law school graduates to come to the Philadelphia
area and obtain employment with organizations
based in this region that provide free legal services
for those who would otherwise find themselves
without recourse.
As part of the application process, each potential
fellow develops a public interest law project he
or she would pursue if granted a fellowship. The
project must be well-developed with defined goals,
and aim at meeting a proven need for service in the
target client community. The Foundation requires
that the focus of all Fellowship work be on the
direct representation of disadvantaged clients.
Although the Foundation recognizes the value of
broad based policy development, the Foundation
is more interested in supporting direct legal
services for those who cannot otherwise obtain the
professional assistance they need to navigate the
complicated judicial and administrative systems
that affect their lives on a daily basis.
Each Fellow must also secure the sponsorship of
a public interest law or legal services organization
For two decades,
Independence Foundation
has been committed to
supporting free legal
services for poor and
disadvantaged residents
of the Philadelphia
based in the Philadelphia region that will employ the
Fellow for the term of the Fellowship, which is usually
two years. Sponsors make a real commitment to
the training and supervision of the Fellow and to
the Fellow’s project. This requirement seeks to
insure that young lawyers emerge from program well
prepared with the skills they will need no matter
what form of legal service they choose to provide in
the future.
The impact of the Fellowship program continues
long after each Fellowship ends. Approximately
sixty percent of all Fellows continue to practice
exclusively in public interest law, many of them
continuing to serve in the Philadelphia region. Of
those who move into other arenas, most continue
to be deeply involved in pro bono work and bar
association sponsored public interest activities. The
ongoing commitment of these former Fellows is the
legacy of the program, as is the mark they have made
on the lives of those they have served. Since 1996,
Independence Foundation has invested over $7.6
million in this program.
$7.6 million
the fellowship
program is the
only regionally
program of its kind.
It has had a direct
impact on the lives
of thousands of
people who would
otherwise have
been unable to
secure access to the
justice system.
public interest law
friends of farmworkers
The Independence Foundation – especially its leaders Susan Sherman and Judge Phyllis
Beck – has played a fundamental role in the development of my career as a public
interest lawyer in Philadelphia. I know that I owe much of my success over the years to
them. I went to law school in 2001 with a public interest career in mind. I was in awe
of the amazing public interest legal community in Philadelphia. I knew I wanted to be a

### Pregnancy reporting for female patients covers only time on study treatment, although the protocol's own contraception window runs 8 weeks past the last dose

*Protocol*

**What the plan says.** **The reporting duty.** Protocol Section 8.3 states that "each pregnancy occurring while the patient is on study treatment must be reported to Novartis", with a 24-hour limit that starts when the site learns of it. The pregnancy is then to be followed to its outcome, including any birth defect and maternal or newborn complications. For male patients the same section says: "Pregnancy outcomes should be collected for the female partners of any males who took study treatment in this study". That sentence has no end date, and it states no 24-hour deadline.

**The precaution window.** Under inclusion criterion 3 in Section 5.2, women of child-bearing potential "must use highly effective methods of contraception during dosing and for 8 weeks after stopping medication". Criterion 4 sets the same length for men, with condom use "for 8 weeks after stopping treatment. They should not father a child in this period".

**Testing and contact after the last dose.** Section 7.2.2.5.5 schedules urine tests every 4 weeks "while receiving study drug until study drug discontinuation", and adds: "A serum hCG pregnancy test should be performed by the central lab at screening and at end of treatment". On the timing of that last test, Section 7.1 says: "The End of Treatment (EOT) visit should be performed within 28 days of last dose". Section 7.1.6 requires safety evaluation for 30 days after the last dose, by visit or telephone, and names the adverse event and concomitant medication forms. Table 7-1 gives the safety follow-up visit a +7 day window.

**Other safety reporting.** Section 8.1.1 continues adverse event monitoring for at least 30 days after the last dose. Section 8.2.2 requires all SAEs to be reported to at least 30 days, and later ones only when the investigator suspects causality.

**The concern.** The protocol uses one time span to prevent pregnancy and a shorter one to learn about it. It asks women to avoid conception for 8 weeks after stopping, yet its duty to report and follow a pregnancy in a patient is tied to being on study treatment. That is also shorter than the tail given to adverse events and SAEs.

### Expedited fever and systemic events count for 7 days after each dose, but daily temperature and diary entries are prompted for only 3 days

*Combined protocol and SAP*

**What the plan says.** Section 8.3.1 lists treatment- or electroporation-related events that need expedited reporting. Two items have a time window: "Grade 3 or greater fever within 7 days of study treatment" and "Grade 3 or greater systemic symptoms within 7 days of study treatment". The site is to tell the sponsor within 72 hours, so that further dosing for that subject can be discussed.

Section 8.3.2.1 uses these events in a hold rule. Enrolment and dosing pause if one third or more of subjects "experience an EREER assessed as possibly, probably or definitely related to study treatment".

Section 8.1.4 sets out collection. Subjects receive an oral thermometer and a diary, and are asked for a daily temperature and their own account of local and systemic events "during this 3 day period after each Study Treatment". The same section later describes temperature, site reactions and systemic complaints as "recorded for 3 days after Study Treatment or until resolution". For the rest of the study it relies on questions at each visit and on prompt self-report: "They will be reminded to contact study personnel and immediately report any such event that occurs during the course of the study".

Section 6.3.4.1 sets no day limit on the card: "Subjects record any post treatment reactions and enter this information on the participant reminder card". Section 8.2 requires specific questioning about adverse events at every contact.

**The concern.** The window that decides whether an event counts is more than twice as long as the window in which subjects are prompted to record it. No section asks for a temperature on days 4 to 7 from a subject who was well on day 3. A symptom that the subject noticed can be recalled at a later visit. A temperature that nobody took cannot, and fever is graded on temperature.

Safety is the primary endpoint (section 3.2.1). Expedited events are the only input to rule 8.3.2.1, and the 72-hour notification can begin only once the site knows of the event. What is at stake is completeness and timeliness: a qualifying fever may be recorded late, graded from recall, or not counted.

part of the work of this community, but I also knew that the jobs were limited and highly
competitive. If I were to succeed, I would be one of the lucky ones.
During my last year of law school, I was selected by HIAS as their candidate for a Public
Interest Law Fellowship with the Independence Foundation. The fellowship process
was stressful and intimidating. As I prepared for the interview for the Independence
Foundation fellowship, everyone told me that I needed to be ready to answer tough
questions from the board. I did not know any of them at the time, but I understood that
if they didn’t like my answers to their tough questions then I would not get the fellowship.
No pressure.
me to raise
money in new
and different
ways, and they
me with
their special
version of
tough love
when I had to
make difFIcult
by Meredith Rapkin
Executive Director
I was nervous at the interview, and they did indeed ask tough questions.
I did my best to recite my practiced responses, but it was a challenging
experience – and I was stronger for having gone through it. Happily, I was
awarded a two year legal fellowship at HIAS in the 2004 class of fellows. I
was thrilled and honored to be selected for the fellowship but I was totally
unaware that it was the beginning of what has grown to be more than a
decade of support from the Independence Foundation.
When I was selected as the new Executive Director of Friends of
Farmworkers in 2011, my relationship with IF took on new meaning. I am
one of the few Independence Foundation Public Interest Law Fellows who
has become the Executive Director of one of the legal aid organizations
supported by the Foundation. Where they once supported me as a new
lawyer, they were now supporting me as a leader, and also supporting
the organization I lead. They challenged me to raise money in new and
different ways, and they supported me with their special version of tough
love when I had to make difficult management decisions. Several of our
fellowship candidates were selected for fellowships, playing a critical role
in the ongoing health and the growth of Friends of Farmworkers over the
last five years. They have also continued to push me to move beyond
my comfort zone so that I continue to grow and develop as a lawyer
and as a leader in this community, urging me to continue to focus on
professional development opportunities even when my schedule feels
full. I had the honor of being selected as a member of the pilot group of
IF’s new Leadership Cohort Conversations about Change where I had the
opportunity to work through various organizational challenges with leaders
from a variety of industries in Philadelphia. It was a rare and valuable
opportunity for me.